At the same time, he has also said the U.S. needs to show it can control its borders and has been wary of policy changes that might spark a sudden rush of migrants. And his own history with the issue is complex.

Asked at the debate why voters should trust that he will make good on his campaign pledge to overhaul immigration, he said he had learned from the Obama administration’s experience.

“We made a mistake. It took too long to get it right,” he said.

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‘It just kind of exploded’

In 2013, Homeland Security agencies began to notice an unexpected uptick in arrivals of Central American families and lone children in South Texas, according to Ben Rohrbaugh, then a senior department advisor. Rohrbaugh recalls a Border Patrol agent telling him the issue of unaccompanied children had “started to take over his life.”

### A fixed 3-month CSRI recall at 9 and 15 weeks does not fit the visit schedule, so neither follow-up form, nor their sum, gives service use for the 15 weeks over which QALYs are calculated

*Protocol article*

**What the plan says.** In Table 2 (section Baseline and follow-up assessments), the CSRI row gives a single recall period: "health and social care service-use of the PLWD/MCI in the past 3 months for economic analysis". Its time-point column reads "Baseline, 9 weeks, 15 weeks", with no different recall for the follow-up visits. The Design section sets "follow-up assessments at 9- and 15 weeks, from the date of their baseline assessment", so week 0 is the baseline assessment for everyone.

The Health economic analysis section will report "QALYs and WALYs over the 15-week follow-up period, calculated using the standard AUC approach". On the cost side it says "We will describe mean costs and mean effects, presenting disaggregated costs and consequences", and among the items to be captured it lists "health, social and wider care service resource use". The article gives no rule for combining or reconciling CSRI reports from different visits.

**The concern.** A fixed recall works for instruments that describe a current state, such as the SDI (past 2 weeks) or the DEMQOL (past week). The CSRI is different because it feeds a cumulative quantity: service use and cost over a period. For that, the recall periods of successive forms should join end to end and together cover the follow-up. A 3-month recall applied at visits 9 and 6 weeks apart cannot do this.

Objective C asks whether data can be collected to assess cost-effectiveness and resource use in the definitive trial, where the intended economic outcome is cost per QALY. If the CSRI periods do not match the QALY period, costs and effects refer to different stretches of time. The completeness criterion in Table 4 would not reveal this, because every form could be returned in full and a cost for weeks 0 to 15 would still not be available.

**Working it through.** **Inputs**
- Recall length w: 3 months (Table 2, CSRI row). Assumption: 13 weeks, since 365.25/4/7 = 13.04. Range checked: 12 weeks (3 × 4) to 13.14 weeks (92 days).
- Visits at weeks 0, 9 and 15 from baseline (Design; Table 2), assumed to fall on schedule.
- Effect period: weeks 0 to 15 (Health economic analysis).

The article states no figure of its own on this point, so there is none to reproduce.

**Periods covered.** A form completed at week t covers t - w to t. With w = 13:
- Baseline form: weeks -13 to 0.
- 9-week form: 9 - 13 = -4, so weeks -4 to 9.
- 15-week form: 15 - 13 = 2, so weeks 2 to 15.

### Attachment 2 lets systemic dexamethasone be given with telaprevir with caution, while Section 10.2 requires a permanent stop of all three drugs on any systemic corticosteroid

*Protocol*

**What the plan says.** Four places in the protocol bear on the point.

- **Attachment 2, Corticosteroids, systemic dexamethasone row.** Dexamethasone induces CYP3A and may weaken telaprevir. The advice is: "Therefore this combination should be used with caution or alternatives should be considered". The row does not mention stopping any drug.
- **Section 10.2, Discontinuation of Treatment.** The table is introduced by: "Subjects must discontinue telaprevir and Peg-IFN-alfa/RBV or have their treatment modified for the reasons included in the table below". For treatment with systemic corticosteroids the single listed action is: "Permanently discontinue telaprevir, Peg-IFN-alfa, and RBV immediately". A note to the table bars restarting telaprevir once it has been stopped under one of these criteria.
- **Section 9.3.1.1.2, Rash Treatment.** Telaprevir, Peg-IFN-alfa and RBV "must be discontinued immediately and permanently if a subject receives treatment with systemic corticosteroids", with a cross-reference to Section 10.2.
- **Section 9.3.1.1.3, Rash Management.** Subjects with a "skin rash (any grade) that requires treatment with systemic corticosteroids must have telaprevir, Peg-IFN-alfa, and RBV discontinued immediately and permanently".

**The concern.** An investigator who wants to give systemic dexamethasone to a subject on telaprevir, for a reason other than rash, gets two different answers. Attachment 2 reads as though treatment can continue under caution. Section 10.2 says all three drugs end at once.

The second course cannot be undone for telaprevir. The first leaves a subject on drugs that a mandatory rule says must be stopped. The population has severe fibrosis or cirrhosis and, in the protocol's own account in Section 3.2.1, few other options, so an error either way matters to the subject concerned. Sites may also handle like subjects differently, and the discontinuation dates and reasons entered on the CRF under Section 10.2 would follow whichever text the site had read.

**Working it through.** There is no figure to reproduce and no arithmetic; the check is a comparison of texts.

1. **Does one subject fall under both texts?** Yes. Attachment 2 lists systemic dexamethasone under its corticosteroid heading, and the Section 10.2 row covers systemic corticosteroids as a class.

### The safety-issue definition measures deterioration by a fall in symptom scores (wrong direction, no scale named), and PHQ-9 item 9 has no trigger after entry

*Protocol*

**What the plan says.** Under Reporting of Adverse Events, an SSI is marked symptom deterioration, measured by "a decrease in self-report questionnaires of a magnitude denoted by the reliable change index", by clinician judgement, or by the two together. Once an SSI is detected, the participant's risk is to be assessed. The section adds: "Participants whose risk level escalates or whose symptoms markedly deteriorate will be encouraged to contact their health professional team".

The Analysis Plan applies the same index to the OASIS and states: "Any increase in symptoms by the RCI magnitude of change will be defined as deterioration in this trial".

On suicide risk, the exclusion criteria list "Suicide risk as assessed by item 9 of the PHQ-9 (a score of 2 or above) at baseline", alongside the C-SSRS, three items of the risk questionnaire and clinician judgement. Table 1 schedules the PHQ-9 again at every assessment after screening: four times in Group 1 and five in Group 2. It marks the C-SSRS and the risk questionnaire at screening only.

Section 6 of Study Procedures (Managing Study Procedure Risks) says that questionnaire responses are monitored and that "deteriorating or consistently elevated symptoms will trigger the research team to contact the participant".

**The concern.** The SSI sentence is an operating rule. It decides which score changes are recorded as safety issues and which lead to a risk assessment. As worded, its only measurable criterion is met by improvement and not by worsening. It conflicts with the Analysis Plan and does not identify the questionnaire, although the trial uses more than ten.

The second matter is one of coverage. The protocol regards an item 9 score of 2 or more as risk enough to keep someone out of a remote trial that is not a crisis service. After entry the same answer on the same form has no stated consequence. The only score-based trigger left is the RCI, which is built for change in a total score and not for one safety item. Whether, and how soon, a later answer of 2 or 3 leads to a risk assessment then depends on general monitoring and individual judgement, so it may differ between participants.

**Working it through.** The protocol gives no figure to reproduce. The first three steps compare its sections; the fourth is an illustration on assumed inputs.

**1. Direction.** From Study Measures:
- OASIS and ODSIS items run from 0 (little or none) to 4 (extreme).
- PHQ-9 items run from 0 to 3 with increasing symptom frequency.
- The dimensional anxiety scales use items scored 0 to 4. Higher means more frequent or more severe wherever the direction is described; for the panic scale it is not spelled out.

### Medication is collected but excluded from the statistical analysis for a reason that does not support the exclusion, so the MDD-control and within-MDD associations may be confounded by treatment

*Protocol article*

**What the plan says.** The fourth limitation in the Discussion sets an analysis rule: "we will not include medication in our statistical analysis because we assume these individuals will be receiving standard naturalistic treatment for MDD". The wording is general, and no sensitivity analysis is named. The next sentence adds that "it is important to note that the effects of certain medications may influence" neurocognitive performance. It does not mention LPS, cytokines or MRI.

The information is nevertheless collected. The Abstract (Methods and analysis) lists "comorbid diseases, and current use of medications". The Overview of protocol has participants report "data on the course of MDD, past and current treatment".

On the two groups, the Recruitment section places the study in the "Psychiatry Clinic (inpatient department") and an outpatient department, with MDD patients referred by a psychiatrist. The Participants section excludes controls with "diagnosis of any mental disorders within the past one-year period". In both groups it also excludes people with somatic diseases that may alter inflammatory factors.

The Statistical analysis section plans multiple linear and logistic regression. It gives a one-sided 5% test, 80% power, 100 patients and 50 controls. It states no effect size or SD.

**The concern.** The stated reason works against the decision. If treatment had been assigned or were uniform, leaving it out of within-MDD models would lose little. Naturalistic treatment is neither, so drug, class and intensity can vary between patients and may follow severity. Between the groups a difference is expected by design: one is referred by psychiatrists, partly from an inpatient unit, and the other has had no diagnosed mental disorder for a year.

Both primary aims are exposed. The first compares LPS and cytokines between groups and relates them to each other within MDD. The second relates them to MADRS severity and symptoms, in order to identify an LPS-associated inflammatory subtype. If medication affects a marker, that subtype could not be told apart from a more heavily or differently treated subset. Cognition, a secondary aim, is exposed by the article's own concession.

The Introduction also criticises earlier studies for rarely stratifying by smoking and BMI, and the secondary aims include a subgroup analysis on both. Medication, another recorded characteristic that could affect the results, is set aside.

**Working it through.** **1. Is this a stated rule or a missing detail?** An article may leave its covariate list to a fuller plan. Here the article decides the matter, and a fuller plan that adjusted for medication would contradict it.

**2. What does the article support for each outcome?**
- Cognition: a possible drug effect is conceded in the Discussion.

Former Homeland Security Secretary Janet Napolitano, who left the administration in September 2013 to become president of the University of California, said in an interview that the migrant crisis burst suddenly onto officials’ list of top concerns.

“It was a slow increase over some months, and then it just kind of exploded,” she said.

In the 12 months ending September 2012, roughly 24,000 children came alone to the U.S. southern border, almost all from the Northern Triangle. Two years later, nearly 70,000 unaccompanied kids arrived. The numbers of Central American families spiked just as quickly.

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By the time Rohrbaugh moved to the White House in 2014 to be director of border enforcement at the National Security Council, meetings on the issue became like a “drumbeat.”